Traditionally known as a hamman, signing up for a Turkish bath in Istanbul is one of the most culturally enriching experiences you can have while travelling within the country.
You may have already dipped your toes into the natural hot springs of a Japanese onsen or sat through the birch-bashing banyas of Russia. Still, the experience of a traditional Turkish hammam stands alone.
Once the social houses of Sultans, the Turkish baths in Istanbul have become a must-visit for the brave tourist, or simply those looking to relax, reset and renourish.
It really is something to experience at least once in your life.
Let’s break it down for you.
A Brief History of Turkish Baths in Istanbul
Before Istanbul became the capital of the Byzantine and Ottoman Empires, the city (back then, known as Constantinople) was part of the Roman Empire, a kingdom famed for its bathhouses. During the early years of the Ottoman Empire, Sultan Mehmet the Conqueror took inspiration from the Roman bath, building 19 of their own grand hammams in Istanbul and around the country.
What sets the Turkish baths apart from the Roman bathhouses are their design, which often mimics the facade of a mosque, with domed roofs and star-shaped windows. Traditionally, hammams were built close to mosques, allowing Muslims to cleanse their bodies before praying, not just physically but spiritually too.
It didn’t take long for this bathing ritual to become more than just cleansing the body and soul, and hammams soon became a social house for all members of society.
7 Benefits of Turkish Baths For The Body and Mind
The benefits of a Turkish bath in Istanbul goes far beyond just being a means of getting clean; this ritualistic experience can be a treat for the mind as well as the body. If you still need a little convincing about bearing all at a hammam, here are a few health-related reasons to go.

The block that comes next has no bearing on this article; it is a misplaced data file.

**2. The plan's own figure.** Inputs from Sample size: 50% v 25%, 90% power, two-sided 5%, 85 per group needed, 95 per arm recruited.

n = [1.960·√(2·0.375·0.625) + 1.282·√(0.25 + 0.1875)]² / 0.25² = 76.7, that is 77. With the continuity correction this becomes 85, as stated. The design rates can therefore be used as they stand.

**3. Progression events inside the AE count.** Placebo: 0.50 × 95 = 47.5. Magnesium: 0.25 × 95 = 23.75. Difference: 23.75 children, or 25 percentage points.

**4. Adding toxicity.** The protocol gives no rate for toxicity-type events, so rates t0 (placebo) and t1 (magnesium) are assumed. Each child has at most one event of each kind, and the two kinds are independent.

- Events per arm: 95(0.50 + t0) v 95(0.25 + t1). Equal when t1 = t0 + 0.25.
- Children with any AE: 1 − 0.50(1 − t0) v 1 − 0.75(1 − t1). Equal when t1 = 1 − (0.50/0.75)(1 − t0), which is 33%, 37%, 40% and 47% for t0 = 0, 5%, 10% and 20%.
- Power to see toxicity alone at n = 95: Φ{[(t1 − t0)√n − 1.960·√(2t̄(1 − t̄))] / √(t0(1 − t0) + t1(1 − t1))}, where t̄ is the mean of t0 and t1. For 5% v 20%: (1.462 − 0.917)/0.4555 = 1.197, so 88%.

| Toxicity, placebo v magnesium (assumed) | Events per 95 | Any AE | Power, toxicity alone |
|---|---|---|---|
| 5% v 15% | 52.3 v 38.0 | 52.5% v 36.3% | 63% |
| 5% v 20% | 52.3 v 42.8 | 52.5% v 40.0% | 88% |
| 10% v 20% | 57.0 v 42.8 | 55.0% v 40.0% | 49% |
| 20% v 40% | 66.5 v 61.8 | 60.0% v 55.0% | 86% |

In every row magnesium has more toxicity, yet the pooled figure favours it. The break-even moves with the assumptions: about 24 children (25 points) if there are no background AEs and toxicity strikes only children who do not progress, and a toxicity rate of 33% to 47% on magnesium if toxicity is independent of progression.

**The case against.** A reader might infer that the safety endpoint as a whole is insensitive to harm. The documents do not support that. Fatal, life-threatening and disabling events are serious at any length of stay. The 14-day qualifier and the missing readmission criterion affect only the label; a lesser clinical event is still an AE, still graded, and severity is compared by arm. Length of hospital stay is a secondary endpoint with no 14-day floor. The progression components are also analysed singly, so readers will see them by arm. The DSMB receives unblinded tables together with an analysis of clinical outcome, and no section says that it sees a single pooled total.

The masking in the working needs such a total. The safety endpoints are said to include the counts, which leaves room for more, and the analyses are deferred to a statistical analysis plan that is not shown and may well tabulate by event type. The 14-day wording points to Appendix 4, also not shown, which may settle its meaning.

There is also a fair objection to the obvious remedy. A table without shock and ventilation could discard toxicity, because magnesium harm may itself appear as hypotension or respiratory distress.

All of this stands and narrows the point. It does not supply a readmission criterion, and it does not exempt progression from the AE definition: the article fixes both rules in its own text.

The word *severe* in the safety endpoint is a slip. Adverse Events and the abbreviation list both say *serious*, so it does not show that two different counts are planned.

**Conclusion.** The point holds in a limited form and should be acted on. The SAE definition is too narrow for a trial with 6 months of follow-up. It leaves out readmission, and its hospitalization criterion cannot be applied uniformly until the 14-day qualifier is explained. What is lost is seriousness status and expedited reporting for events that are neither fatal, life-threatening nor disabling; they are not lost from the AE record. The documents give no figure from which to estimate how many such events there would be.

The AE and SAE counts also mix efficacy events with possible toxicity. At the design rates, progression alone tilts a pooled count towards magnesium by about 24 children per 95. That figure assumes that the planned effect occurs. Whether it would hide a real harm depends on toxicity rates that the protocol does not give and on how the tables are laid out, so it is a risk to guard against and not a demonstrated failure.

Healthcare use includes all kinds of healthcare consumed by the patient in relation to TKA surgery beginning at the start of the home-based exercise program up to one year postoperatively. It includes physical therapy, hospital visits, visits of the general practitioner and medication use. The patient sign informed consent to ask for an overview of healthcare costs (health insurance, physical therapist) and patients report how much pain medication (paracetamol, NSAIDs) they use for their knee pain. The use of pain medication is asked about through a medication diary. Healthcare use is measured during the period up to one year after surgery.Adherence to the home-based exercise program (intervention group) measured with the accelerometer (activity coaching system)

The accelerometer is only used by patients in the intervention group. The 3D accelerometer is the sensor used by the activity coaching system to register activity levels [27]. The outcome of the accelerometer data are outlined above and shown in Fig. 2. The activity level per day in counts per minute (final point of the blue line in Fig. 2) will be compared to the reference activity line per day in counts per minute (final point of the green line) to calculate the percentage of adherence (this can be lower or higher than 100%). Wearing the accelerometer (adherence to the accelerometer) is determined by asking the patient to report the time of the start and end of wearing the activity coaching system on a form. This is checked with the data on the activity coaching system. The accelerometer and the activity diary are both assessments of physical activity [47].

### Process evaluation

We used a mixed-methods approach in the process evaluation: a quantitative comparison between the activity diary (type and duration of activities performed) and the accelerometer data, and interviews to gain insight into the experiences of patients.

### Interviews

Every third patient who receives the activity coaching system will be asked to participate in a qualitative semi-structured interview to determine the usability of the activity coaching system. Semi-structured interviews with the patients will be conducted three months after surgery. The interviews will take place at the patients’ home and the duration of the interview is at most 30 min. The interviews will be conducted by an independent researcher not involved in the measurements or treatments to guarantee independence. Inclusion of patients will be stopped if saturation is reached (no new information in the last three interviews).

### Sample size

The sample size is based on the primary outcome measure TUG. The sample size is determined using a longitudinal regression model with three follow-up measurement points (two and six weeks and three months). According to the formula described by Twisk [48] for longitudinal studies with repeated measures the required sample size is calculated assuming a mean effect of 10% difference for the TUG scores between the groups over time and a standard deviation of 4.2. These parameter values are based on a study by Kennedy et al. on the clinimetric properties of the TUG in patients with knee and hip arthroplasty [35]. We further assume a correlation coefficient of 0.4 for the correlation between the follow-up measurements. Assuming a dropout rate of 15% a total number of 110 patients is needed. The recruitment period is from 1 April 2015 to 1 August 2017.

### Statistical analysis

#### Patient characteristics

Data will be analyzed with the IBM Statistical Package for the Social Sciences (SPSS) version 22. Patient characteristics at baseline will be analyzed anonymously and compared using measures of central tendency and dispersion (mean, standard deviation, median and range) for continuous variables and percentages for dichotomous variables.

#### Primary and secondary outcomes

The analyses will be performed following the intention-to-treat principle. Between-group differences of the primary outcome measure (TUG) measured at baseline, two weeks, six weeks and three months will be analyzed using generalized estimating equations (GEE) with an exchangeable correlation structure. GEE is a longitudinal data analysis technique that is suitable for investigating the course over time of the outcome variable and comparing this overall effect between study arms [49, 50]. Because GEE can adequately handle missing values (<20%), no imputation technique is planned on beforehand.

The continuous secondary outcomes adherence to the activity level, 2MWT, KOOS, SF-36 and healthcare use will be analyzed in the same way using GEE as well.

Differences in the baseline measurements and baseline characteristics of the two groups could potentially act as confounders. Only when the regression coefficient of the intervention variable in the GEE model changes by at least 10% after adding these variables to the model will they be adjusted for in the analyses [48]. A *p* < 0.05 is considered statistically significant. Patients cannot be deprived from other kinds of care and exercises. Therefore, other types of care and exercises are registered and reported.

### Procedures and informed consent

For many, a hammam is a perfect excuse for a few hours of self-care and relaxation. Unlike a sauna, the moderate heat temperature allows for longer and deeper relaxation, allowing you to leave the outside world behind you, forget your anxieties and de-stress. The deep tissue massage combined with soothing essential oilsare particularly effective at reducing those stress levels.
2. Sleep Better
What goes hand in hand with the ultimate relaxation? A proper night’s sleep. Insomniacs rejoice as they leave a hammam with better blood circulation, cleansed skin and completely relaxed, so don’t be surprised if you’re feeling a little tired after your visit.
3. Decreases muscle tension
Intensive heat treatment dilates blood vessels and improves the circulation of blood around your body. Better blood circulation carries more oxygen to damaged muscles, speeding up recovery and reducing pain.
4. Nourishes your skin
When our body is warm, it sweats, opening our pores and allowing toxins to escape, which is exactly what you’ll achieve in a hammam’s steam rooms. What’s more, during the scrubbing process, dead skin is removed, and young skin cells are left behind, leaving the skin soft and nourished.
5. Anti-ageing properties
With high humidity in the air, a Turkish bath hydrates your skin and encourages it to get rid of any dead skin cells, replacing them with new, younger skin cells. Allowing the skin to stay soft and supple.
6. Fights Acne
It is said that the heat and steam from a Turkish bath make the pores in the skin dilate, allowing for deep cleansing. Coupled with a healthy scrub to get rid of any dead cells, hammams are a no brainer when it comes to acne-prone skin.